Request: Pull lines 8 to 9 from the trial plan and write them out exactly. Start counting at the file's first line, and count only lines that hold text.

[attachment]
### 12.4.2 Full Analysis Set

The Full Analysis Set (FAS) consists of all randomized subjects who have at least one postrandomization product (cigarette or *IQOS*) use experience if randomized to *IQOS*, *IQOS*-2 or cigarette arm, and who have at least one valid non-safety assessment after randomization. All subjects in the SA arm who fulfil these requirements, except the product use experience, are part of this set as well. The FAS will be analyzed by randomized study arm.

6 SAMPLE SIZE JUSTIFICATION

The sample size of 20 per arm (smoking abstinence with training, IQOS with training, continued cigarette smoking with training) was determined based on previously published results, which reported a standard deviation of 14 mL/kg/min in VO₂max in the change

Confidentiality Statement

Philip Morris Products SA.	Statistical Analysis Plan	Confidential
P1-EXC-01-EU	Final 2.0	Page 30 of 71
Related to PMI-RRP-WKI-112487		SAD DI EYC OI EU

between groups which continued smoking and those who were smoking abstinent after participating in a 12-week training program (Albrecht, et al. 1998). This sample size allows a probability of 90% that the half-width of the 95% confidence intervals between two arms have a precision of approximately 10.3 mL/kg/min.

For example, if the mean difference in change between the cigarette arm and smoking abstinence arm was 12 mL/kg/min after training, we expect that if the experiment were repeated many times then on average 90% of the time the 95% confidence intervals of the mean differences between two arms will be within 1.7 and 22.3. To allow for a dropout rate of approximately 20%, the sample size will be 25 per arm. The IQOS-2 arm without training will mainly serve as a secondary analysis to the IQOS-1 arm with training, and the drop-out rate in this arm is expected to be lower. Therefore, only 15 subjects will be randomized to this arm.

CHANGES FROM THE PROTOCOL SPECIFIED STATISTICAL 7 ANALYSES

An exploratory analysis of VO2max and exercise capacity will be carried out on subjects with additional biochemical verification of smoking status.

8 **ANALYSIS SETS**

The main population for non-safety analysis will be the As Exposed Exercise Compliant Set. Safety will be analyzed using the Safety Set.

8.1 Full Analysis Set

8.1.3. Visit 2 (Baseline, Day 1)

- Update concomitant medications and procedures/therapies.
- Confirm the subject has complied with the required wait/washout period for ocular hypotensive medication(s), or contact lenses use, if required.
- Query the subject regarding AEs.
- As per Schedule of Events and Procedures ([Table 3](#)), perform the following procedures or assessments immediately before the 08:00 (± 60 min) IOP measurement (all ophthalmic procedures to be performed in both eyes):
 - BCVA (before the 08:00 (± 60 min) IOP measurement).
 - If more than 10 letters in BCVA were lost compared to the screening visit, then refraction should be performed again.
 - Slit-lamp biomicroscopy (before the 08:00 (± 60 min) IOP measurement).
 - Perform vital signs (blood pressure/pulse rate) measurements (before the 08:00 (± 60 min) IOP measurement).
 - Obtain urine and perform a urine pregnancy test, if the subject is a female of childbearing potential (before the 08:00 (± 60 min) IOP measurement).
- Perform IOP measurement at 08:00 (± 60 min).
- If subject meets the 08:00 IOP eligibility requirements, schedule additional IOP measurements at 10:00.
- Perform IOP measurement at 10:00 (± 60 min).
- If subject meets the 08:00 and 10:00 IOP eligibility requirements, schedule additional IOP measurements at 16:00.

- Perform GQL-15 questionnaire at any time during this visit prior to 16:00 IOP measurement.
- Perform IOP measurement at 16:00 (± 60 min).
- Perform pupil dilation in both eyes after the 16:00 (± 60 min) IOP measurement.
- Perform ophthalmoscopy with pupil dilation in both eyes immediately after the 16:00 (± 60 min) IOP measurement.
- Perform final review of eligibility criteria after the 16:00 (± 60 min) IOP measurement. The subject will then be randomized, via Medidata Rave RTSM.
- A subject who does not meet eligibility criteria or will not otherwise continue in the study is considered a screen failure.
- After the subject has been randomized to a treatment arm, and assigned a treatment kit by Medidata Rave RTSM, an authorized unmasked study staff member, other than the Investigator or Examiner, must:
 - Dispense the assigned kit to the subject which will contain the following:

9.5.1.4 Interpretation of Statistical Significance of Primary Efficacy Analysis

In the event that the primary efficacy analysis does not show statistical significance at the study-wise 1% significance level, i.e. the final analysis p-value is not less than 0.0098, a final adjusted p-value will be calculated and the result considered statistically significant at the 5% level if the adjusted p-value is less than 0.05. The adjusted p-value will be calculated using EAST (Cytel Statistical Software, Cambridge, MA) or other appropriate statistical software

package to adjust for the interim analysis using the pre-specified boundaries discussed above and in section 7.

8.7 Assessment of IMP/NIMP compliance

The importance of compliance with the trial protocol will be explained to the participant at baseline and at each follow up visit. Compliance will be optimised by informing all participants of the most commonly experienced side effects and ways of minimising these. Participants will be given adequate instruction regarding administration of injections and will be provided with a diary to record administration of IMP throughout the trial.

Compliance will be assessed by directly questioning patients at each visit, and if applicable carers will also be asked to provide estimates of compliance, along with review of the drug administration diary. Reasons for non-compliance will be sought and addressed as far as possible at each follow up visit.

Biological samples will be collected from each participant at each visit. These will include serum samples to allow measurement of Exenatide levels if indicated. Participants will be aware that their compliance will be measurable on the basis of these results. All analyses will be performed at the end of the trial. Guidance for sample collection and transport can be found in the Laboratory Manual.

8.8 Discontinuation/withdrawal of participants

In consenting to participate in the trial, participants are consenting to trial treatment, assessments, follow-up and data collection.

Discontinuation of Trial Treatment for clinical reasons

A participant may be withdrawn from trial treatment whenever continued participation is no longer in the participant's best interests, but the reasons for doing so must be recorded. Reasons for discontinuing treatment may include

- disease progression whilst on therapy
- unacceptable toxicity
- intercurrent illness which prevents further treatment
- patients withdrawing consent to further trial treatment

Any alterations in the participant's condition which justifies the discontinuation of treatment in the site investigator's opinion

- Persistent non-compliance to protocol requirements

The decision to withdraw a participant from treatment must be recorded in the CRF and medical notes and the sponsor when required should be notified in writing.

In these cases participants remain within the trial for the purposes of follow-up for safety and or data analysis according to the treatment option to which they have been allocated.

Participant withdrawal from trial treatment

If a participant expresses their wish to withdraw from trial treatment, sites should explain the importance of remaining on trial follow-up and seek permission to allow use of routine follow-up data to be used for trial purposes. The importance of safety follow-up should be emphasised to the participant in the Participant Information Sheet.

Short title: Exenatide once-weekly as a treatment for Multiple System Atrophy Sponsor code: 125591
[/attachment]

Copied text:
Related to PMI-RRP-WKI-112487		SAD DI EYC OI EU

between groups which continued smoking and those who were smoking abstinent after participating in a 12-week training program (Albrecht, et al. 1998). This sample size allows a probability of 90% that the half-width of the 95% confidence intervals between two arms have a precision of approximately 10.3 mL/kg/min.